England’s game management should prove superior
Although Handre Pollard had a superb outing for the Springboks at fly half in their semi-final win over Wales, we were not as impressed with the South African half back pairing as a unit. England look sharper here in George Ford and Ben Youngs allied to Owen Farrell’s ability to pull strings from the center and shift back to number ten when needed. In our opinion, Springbok scrum half Faf de Klerk’s box kicking last weekend was almost a liability for South Africa. South Africa kicked away far too much valuable possession last weekend, without really providing a platform for their backs to work off. A lot of it seemed pointless and had Wales been a bit more adventurous last Sunday it could have all gone rather sideways for South Africa. Given England’s abilities under the high ball, this could prove a very costly tactic for the Springboks on Saturday, and it will be interesting to see if de Klerk has been instructed to keep the kicking to a minimum. The English triumvirate just look like they have a better sense of what they are trying to achieve and a back line more than capable of using the platforms they create to their full advantage. South Africa just don’t look creative enough here to really bother England in our opinion. Pollard may excel at punishing England with the boot, if the contact aspect of the game leads to lapses in English discipline, but whether or not he will be able to pull the strings in the same way the Farrell/Ford axis can, remains to be seen.
South Africa need to go wide and have plenty of gas to do so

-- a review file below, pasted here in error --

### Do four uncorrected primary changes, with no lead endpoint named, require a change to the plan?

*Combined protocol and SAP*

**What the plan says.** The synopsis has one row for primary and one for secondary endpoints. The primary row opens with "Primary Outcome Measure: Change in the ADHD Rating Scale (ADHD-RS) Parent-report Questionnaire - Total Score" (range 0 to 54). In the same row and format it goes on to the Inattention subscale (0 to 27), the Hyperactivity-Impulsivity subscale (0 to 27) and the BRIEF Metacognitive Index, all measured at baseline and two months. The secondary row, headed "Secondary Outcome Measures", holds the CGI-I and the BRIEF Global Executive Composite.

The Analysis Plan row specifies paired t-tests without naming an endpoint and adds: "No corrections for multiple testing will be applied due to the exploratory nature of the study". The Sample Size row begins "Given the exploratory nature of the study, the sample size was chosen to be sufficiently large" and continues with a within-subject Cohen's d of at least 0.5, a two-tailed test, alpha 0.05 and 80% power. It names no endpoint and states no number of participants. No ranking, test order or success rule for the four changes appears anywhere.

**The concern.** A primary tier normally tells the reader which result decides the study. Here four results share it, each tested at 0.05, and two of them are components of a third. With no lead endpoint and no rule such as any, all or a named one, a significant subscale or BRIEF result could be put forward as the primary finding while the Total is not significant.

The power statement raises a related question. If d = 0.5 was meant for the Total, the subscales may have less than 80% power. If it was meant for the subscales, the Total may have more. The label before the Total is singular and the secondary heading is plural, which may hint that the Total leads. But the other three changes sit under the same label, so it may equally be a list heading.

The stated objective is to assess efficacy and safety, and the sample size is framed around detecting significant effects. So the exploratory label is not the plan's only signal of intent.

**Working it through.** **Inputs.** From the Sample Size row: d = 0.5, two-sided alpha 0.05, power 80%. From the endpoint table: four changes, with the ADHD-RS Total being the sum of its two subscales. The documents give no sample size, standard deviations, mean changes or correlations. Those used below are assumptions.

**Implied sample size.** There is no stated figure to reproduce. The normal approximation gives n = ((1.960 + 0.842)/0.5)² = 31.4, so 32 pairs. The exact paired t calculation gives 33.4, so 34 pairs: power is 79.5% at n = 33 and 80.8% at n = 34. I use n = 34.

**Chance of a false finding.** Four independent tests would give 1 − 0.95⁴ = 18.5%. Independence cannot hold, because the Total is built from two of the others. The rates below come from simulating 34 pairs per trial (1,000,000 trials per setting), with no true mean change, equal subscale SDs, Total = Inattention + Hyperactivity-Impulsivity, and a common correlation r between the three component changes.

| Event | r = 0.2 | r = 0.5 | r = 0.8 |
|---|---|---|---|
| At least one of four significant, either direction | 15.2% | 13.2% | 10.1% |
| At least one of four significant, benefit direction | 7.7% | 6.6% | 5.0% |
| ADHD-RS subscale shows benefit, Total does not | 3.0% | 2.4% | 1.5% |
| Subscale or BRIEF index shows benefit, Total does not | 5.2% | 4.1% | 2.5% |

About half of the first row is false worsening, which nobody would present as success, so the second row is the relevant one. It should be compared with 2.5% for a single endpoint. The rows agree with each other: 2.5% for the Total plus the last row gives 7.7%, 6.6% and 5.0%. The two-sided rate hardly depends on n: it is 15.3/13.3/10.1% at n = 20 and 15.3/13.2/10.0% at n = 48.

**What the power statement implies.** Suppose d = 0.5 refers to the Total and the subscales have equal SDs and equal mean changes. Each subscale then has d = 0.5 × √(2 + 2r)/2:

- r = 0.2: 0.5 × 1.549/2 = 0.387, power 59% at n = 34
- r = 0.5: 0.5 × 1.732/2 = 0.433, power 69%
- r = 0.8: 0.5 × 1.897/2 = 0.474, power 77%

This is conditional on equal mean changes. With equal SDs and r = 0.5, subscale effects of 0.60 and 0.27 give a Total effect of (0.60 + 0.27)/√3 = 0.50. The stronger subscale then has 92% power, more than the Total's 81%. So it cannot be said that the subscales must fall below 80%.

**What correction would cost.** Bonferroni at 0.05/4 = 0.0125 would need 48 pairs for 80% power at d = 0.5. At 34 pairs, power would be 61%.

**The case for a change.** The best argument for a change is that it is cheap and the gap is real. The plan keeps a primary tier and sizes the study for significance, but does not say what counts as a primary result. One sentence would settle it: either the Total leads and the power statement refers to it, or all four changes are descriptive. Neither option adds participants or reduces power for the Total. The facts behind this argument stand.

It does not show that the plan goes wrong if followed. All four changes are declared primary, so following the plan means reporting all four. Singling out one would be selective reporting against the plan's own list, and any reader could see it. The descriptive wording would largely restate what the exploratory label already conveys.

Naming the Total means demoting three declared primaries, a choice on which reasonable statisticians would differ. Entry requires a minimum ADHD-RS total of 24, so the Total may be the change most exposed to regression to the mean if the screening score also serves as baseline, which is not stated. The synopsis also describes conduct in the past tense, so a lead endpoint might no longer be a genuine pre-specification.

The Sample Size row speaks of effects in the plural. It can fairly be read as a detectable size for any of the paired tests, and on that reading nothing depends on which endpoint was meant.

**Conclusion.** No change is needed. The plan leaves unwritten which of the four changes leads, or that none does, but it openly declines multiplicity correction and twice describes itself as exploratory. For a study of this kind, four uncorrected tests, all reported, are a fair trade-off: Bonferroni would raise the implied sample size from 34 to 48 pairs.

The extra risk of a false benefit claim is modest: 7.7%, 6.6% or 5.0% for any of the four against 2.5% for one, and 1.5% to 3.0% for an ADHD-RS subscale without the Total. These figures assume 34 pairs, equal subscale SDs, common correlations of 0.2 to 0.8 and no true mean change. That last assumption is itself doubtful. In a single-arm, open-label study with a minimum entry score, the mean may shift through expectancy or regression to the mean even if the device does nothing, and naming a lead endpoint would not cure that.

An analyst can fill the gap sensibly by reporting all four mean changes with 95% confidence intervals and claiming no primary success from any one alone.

South Africa bring two very exciting wingers to Saturday’s contest. South African supporters will be delighted to see the return of Cheslin Kolbe, as will every neutral on Saturday. Makazole Mapimpi is a flyer of note and has really grown into the tournament, but Kolbe is South Africa’s biggest X-factor. While he may provide plenty of excitement in open space, he has also shown that he can defend and tackle well beyond his own weight. Just watch him bringing down New Zealand’s Brodie Retallick at speed if you don’t believe us. To match them England boast perhaps the fastest man in rugby’s 100 metre sprint through Jonny May, and Anthony Watson has been outstanding in both attack and defense for the Men in White. The English pair have been given much more work to do this tournament by their half backs than their South African counterparts, and there is no doubt they go into this match as the more well rounded and finely tuned unit. At fullback South Africa have looked distinctly vulnerable, and last weekend Willie le Roux struggled to hang onto the ball throughout the match. With Elliot Daly having a power boot to get England out of trouble as well as being consistently reliable in the air, expect to see Francois Steyn on the pitch sooner rather than later to provide South Africa with some parity here, unless le Roux ends up having one of those blinders he occasionally pulls out his hat. Despite the presence of Kolbe here for South Africa, we think overall England are packing a set of backs and centers who are much more comfortable operating as a unit. South Africa seem to operate more as a group of individuals in the backs and this could ultimately be their undoing on Saturday, as they don’t quite have the seamless transition between the physical prowess of their forwards and the speed of their backs, a linkage that England seems to have mastered.